The inferior vena cava diameter and the supra-hepatic venous flow are two parameters that may better reflect the severity of the underlying cardiovascular homeostasis than patient volemia . The inferior vena cava dilatation is often present in right heart failure or pulmonary hypertension and has been associated with renal function impairment . One daily question remains: does dilatation of the inferior vena cava reflect volemia or heart failure or both? In an elegant case series, Argaiz et al. discussed this point . In this way, the pulsatility portal index adds complementary information because it better reflects volemia than the inferior vena cava diameter that better reflects the right/left heart failure. In the study of Argaiz et al. and in our study, the fluid balance was poorly associated with the inferior vena cava diameter and its changes. At baseline, the pulsatility portal index was high and decreased with fluid depletion . The same findings have been demonstrated for the renal venous impedance index. Ter Maaten et al. have previously demonstrated that congestive patients have pulsatile venous renal flows that improved during decongestive therapy, and were normalized to a continuous venous flow in a significant number of patients at hospital discharge [20, 28].
The pulsatility portal index is an indicator of congestion in relation to volemia may be because of the reservoir role of the splanchnic circulation. A recent study on a healthy subject has demonstrated that fluid expansion increased portal blood flow and its pulsatility only in the patient who did not increase their cardiac output . In this sense, portal pulsatility was associated with the predictive of hypervolemia. The splanchnic circulation acts as a blood reservoir that comprises the blood from the intestine, spleen, and liver . This splanchnic blood reservoir can be modulated to increase venous return. In heart failure patients, the splanchnic blood volume is elevated and its capacitance decreases. The pulsatility portal index may indirectly inform on the splanchnic blood flow and the relation between its capacitance and volemia. The observed decrease in pulsatility portal index in both groups (between baseline and 2 hours) may have reflected the venodilatory effect of loop diuretic on splanchnic circulation. But this effect was lower and the pulsatility portal index remained higher in congestive patients because the splanchnic blood volume was probably higher.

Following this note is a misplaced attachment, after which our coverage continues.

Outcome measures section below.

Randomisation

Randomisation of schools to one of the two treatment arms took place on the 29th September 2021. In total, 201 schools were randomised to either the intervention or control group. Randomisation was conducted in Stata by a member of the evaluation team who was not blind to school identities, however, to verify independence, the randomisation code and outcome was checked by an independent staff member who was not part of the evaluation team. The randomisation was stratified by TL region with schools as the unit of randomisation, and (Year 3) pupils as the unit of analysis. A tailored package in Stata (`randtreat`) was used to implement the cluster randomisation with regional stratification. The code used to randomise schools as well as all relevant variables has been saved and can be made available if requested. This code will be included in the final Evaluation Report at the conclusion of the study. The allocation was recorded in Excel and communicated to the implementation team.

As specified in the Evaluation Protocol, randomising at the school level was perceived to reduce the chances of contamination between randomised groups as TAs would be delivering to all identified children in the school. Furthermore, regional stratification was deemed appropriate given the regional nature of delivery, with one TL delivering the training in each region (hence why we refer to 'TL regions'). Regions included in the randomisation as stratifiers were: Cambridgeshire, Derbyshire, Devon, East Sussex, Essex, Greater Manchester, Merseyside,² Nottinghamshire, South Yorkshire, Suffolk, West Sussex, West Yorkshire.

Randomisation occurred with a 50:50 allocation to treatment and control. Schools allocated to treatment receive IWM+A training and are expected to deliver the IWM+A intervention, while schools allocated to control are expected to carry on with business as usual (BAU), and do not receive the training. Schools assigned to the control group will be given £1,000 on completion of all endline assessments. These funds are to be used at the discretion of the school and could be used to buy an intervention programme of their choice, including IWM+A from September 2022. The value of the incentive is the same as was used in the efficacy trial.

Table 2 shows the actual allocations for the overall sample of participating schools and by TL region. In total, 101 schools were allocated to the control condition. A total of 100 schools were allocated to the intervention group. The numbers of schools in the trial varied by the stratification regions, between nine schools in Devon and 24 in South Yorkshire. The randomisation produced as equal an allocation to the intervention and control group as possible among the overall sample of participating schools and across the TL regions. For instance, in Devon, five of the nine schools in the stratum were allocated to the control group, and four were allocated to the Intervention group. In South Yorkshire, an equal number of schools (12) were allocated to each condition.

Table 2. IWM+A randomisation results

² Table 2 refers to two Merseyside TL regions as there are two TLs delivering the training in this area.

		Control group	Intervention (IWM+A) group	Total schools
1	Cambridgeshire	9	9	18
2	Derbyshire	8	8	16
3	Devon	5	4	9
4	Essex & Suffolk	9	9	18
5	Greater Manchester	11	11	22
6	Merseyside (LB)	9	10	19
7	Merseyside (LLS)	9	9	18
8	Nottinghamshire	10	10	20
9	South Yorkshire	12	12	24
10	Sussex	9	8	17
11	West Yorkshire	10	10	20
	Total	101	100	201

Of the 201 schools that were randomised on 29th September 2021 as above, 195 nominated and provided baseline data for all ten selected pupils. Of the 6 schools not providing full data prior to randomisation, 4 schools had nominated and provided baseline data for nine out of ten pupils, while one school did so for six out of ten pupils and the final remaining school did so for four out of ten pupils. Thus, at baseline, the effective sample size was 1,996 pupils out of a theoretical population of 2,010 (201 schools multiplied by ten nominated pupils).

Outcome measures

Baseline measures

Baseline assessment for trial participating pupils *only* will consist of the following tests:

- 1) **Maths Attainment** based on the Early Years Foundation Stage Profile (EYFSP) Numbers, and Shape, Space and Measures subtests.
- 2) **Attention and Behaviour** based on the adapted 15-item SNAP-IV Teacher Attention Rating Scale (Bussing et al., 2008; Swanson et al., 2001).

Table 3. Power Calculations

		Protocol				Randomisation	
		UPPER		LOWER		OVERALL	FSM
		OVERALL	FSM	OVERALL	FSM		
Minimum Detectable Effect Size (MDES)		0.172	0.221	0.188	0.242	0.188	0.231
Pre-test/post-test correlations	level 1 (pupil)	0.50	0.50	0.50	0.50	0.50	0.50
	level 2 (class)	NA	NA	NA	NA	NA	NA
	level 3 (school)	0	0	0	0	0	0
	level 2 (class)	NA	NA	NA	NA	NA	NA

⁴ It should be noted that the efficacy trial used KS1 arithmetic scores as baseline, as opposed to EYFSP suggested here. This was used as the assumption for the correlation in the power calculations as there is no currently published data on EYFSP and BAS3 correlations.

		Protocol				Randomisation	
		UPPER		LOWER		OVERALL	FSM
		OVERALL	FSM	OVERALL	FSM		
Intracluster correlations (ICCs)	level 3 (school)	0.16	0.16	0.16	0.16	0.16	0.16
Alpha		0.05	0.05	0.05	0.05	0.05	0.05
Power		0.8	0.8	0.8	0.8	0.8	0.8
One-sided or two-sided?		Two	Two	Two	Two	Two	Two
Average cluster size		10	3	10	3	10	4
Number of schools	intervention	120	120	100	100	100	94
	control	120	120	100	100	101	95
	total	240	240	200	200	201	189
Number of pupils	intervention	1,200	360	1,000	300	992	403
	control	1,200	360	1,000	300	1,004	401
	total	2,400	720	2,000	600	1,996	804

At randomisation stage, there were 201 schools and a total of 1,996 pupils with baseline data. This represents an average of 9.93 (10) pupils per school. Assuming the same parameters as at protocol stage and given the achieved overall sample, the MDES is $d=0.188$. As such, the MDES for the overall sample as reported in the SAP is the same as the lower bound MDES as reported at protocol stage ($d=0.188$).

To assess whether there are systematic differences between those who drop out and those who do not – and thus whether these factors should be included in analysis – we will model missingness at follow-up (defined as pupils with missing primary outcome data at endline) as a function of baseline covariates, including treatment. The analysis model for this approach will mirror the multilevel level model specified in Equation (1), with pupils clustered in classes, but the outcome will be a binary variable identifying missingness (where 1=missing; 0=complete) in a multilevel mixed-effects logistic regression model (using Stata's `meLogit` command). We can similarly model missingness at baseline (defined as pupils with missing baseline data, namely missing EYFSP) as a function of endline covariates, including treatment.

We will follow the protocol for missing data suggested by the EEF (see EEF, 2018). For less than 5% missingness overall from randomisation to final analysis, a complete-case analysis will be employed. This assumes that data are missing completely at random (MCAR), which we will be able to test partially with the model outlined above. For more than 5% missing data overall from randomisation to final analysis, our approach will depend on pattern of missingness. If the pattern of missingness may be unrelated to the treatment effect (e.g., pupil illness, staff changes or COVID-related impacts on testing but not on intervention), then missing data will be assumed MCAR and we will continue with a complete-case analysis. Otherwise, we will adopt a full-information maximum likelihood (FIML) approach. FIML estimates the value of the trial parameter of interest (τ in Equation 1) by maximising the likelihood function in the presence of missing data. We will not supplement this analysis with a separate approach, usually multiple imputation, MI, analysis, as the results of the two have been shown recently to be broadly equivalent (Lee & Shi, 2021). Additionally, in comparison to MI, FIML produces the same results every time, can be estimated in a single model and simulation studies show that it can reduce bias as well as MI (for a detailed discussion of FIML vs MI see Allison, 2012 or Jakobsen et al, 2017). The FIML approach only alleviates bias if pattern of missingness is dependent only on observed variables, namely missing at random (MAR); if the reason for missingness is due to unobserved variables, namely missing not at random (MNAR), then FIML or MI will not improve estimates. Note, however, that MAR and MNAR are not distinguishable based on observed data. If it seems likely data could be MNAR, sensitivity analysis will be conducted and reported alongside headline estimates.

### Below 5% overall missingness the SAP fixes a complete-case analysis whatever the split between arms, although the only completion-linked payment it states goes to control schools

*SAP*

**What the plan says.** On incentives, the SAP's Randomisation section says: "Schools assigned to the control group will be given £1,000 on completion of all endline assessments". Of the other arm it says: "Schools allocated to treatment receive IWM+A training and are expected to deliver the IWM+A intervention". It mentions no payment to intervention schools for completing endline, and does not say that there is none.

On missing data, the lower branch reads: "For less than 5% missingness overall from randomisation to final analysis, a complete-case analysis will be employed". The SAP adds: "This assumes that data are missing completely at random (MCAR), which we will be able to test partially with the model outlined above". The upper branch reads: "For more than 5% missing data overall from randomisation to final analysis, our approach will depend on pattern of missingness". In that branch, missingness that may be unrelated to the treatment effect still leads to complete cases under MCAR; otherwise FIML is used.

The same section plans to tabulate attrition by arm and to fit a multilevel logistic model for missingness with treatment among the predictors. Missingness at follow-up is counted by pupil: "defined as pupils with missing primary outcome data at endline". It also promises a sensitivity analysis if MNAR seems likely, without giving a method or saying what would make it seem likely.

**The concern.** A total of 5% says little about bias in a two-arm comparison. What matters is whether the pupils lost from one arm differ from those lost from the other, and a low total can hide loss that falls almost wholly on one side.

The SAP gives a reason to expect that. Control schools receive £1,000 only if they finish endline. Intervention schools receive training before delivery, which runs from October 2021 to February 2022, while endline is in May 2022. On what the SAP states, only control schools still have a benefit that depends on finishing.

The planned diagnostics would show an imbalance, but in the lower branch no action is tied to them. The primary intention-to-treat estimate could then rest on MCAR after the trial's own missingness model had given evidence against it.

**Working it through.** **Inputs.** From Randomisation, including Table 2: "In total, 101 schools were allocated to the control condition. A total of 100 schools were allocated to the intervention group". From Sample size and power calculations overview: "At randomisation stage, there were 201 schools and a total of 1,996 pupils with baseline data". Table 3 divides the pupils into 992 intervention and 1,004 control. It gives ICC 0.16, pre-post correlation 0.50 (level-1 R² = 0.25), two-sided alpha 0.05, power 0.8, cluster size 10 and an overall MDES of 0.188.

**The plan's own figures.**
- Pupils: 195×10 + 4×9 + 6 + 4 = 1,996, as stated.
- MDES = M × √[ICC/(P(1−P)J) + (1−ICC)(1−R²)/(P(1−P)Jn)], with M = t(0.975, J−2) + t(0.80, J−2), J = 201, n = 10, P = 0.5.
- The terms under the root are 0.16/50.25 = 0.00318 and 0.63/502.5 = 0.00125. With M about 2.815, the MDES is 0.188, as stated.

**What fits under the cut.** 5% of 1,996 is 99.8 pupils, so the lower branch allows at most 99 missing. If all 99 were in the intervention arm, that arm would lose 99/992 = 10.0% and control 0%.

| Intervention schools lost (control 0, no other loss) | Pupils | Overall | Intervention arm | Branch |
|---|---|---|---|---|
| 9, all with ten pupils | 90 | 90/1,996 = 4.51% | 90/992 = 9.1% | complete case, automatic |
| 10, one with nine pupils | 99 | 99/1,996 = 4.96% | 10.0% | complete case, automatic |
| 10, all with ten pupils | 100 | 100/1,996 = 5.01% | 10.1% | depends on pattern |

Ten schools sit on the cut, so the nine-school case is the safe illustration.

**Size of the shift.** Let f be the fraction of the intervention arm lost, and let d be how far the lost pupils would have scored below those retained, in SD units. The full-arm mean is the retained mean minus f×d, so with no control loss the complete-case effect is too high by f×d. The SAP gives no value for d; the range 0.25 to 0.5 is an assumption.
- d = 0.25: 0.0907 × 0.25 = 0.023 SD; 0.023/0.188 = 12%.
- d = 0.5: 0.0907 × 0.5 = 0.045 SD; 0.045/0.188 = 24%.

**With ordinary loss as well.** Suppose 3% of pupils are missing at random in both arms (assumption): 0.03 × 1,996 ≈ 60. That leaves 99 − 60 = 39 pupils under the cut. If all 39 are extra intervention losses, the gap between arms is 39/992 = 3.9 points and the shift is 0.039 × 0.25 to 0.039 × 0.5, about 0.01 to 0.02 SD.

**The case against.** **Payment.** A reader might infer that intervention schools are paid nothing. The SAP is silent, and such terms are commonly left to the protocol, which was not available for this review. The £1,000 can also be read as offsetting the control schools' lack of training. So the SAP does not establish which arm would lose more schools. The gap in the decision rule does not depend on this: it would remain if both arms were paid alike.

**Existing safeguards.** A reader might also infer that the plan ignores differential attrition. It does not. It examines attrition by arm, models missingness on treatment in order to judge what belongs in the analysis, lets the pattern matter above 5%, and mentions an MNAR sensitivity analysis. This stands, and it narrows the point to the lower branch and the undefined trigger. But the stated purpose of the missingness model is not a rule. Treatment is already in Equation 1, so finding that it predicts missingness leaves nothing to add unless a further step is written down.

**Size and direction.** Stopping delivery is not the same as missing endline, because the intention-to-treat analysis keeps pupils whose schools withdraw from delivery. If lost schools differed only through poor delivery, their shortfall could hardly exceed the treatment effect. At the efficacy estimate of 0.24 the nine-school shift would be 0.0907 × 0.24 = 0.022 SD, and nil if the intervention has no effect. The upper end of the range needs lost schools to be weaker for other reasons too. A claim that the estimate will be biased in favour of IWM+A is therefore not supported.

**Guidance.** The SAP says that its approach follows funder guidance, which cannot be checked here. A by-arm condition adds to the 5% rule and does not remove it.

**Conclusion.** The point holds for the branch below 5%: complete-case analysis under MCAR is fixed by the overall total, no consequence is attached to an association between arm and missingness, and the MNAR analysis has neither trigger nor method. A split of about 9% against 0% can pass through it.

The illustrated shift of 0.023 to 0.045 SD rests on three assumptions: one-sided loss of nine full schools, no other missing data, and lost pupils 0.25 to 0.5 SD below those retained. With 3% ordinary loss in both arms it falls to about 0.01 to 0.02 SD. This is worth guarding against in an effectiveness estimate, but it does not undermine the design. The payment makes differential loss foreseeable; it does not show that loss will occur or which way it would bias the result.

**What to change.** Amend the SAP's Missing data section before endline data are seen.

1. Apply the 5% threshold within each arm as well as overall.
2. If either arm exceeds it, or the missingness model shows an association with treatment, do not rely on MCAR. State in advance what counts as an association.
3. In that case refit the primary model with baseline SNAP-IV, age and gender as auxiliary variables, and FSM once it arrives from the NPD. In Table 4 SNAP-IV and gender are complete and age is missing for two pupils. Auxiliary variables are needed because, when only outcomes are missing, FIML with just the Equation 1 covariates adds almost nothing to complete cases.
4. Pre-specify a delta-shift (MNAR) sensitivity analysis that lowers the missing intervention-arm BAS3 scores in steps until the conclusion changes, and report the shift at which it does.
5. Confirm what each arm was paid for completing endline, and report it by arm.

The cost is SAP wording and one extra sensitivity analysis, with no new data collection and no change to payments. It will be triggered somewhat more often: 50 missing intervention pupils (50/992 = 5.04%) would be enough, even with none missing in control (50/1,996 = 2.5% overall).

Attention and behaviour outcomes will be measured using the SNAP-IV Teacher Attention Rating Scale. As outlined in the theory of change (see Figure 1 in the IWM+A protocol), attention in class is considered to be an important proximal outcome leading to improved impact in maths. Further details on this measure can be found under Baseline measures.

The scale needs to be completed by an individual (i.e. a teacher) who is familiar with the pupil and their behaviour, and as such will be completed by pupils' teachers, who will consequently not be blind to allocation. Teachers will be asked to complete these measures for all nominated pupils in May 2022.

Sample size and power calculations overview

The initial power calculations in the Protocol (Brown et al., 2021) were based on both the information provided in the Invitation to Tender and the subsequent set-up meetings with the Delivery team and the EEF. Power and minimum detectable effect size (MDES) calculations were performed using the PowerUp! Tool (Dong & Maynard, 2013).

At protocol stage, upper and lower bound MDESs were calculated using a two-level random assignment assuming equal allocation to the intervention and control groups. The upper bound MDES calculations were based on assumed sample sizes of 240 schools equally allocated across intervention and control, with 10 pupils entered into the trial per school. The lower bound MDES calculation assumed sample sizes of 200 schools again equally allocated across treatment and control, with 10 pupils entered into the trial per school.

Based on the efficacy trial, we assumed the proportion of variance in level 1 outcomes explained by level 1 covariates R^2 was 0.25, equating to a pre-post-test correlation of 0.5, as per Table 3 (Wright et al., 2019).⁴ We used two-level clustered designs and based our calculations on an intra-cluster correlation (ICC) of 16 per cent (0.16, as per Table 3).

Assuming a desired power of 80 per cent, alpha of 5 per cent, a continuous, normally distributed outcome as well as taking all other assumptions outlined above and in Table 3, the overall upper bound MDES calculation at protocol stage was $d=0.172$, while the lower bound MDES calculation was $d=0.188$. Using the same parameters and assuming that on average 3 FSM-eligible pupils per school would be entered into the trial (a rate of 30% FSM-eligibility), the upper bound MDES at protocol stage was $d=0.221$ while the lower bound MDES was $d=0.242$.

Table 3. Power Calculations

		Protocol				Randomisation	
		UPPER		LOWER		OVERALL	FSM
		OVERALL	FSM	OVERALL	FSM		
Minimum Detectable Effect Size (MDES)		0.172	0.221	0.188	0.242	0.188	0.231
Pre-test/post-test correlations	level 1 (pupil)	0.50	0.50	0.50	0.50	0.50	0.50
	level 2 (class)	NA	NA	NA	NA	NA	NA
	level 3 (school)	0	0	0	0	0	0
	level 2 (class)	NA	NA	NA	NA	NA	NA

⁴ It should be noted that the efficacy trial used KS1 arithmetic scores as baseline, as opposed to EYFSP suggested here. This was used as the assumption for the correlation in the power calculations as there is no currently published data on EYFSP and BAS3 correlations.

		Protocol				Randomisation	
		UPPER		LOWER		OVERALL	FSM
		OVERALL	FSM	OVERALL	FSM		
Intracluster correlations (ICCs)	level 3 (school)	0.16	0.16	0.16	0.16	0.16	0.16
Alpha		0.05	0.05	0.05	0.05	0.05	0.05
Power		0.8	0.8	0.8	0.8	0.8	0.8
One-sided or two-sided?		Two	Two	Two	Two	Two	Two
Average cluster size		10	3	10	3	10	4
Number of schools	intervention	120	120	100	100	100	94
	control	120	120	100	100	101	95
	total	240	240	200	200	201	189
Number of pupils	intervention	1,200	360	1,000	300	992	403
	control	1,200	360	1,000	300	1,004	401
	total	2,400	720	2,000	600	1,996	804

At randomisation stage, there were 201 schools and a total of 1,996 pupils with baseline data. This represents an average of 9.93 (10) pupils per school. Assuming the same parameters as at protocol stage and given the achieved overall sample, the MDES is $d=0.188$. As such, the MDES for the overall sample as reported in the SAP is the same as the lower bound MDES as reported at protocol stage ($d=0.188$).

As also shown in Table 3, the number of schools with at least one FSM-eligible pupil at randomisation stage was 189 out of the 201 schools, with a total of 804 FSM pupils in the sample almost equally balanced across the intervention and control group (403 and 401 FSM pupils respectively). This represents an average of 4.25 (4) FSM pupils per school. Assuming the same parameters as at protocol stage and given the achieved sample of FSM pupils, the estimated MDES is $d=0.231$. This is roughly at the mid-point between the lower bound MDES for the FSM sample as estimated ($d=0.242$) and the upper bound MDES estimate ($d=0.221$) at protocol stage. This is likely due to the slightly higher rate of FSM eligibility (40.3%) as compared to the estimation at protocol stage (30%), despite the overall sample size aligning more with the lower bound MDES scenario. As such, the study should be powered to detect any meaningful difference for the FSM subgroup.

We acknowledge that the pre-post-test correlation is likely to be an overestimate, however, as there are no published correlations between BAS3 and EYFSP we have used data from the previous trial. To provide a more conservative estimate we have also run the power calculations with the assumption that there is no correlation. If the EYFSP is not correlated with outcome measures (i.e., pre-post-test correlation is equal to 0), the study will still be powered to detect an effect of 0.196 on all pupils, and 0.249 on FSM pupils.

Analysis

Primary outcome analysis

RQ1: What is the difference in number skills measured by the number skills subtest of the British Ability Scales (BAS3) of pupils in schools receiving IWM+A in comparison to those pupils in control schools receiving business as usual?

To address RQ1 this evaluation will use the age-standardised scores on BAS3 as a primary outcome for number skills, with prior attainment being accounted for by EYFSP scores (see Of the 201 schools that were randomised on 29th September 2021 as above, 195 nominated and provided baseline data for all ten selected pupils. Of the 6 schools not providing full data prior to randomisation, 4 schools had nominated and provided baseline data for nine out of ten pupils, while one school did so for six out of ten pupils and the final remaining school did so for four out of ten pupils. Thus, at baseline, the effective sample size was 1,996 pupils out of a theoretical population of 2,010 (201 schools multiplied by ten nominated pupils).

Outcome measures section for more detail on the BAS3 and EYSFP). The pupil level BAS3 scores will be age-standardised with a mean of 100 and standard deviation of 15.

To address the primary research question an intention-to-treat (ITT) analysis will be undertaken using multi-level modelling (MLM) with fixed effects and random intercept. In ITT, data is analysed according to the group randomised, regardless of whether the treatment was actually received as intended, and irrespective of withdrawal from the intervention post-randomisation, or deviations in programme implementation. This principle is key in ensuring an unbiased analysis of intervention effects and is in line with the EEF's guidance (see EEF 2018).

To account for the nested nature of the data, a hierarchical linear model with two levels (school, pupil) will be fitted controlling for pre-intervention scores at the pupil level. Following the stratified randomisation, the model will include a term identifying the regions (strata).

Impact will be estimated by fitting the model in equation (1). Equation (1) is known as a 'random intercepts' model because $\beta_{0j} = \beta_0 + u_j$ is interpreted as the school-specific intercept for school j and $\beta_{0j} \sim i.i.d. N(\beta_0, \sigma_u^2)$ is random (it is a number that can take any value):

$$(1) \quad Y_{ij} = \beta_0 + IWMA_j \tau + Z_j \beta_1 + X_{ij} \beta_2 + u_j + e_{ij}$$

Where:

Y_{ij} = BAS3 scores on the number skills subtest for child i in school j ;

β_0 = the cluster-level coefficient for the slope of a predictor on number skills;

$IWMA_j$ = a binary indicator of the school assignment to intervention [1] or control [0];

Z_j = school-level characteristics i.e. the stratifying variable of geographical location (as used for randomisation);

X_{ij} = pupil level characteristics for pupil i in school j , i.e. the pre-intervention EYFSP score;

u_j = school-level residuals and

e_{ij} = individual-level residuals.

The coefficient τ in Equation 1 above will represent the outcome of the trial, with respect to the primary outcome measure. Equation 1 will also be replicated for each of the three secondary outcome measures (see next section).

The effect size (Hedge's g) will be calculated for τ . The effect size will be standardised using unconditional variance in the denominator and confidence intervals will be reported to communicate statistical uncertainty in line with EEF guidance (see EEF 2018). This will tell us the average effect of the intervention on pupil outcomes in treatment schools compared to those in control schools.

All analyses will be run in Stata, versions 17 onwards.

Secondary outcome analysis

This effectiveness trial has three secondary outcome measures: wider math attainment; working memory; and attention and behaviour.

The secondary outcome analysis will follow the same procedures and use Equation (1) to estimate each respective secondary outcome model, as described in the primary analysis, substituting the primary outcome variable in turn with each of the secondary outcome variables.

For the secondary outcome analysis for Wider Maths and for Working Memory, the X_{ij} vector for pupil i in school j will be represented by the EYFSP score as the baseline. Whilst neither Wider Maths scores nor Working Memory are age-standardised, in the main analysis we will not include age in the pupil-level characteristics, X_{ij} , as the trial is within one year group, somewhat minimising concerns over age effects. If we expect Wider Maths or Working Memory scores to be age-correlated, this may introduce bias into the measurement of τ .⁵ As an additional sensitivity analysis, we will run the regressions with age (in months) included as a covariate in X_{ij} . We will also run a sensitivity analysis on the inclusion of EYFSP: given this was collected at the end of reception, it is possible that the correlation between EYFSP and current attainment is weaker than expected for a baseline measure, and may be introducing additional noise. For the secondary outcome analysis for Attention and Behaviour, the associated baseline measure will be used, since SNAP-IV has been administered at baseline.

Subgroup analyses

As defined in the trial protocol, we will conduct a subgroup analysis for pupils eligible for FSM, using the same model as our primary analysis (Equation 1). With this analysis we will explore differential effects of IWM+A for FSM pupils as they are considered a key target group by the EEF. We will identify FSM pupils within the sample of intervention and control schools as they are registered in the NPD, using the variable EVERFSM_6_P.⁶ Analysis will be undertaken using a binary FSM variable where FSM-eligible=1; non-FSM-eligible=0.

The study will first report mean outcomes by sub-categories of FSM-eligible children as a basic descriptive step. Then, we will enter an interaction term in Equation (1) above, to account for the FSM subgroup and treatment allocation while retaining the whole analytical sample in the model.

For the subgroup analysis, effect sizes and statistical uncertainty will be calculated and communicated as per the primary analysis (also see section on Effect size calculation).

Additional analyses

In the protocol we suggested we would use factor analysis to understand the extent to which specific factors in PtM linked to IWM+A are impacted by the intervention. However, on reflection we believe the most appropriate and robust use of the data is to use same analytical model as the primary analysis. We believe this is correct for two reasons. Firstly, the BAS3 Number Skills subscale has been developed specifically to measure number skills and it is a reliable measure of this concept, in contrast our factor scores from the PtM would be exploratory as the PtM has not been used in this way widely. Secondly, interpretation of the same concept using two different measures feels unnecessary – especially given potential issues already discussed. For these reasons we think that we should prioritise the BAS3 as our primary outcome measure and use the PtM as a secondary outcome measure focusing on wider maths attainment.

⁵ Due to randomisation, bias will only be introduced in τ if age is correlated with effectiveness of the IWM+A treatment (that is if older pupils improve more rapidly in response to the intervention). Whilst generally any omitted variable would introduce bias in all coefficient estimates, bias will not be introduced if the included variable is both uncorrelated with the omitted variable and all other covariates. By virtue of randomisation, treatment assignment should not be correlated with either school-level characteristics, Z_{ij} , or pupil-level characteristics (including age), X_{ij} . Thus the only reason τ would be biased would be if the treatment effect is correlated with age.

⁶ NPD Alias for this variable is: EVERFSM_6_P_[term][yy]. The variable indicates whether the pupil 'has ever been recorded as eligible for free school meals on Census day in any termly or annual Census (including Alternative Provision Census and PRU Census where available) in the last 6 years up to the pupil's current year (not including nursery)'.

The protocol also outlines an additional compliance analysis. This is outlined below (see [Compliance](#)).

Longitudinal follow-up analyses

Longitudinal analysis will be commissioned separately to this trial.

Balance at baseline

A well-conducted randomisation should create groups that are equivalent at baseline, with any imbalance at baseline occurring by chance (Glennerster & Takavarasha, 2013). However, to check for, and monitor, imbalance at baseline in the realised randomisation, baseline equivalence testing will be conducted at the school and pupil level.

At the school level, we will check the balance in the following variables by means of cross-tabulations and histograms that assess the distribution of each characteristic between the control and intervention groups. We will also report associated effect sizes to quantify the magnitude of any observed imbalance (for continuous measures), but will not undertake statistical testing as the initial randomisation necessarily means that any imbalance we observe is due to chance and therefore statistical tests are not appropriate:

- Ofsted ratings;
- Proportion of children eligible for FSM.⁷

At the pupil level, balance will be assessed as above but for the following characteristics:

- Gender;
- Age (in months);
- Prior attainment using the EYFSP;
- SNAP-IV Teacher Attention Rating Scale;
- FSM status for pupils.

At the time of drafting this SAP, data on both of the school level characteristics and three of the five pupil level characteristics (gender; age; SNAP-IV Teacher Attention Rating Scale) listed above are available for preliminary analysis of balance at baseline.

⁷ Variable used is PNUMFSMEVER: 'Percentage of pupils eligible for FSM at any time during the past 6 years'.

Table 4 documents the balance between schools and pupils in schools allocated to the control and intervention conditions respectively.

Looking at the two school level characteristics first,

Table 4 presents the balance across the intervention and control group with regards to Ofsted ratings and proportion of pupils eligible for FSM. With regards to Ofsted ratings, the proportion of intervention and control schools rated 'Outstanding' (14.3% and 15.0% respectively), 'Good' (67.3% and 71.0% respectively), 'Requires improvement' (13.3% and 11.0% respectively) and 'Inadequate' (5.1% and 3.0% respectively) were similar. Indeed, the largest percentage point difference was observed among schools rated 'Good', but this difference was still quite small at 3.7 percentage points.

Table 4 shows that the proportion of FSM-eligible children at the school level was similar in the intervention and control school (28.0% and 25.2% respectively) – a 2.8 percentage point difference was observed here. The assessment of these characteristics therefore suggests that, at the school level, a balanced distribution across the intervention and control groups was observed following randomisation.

On the contrary, the inferior vena cava and the hepatic veins may be more sensitive to heart condition and thoraco-abdominal interactions . Thus, an echographic analysis may reflect these points. It is why we found a low predictability of the VEXUS score. The first step of the VEXUS score is to measure the maximal inferior vena cava diameter that must be higher than 2 cm . But this diameter does not have a strong physiological link with congestion because it depends on several factors . The inferior vena cava diameter did not significantly differ between congestive and non-congestive patients, moreover with underlying mixed heart failure that was the case in our population. In addition, we observed patients with inferior vena cava diameter lower than 2 cm but with venous pulsatility of the portal and/or the vein flows (data not shown).
Most patients’ characteristics were in accordance with guidelines on diuretic-induced fluid depletion. Despite these points, and as previously demonstrated the response to diuretic-induced fluid depletion fluid is highly variable and poorly predictive . We did not demonstrate any association between the amount of fluid depletion and congestion evolution. The quantity of fluid depletion does not make the response because of too much intra-/interindividual variability, while the portal Doppler allows to individually judge the response to treatment. The evaluation should be repeated over time, as suggested by expert consensus for diuresis. The evaluation of the pulsatility portal index over a short period may help to evaluate the capacitance, the volemia of the splanchnic circulation, and their interactions. This evaluation may confirm the effect of fluid depletion on venous congestive parameters. From our exploratory results, the portal pulsatility index may be more sensitive to detect fluid overload than the venous renal flow pattern that could be used to confirm the indication for continuing diuretic depletion. Heart failure and/or hydrosodic overload are not necessary “congestion”, thus Doppler evaluation of the portal and renal flows can bring important clinical elements, even more so during an early evaluation with treatment.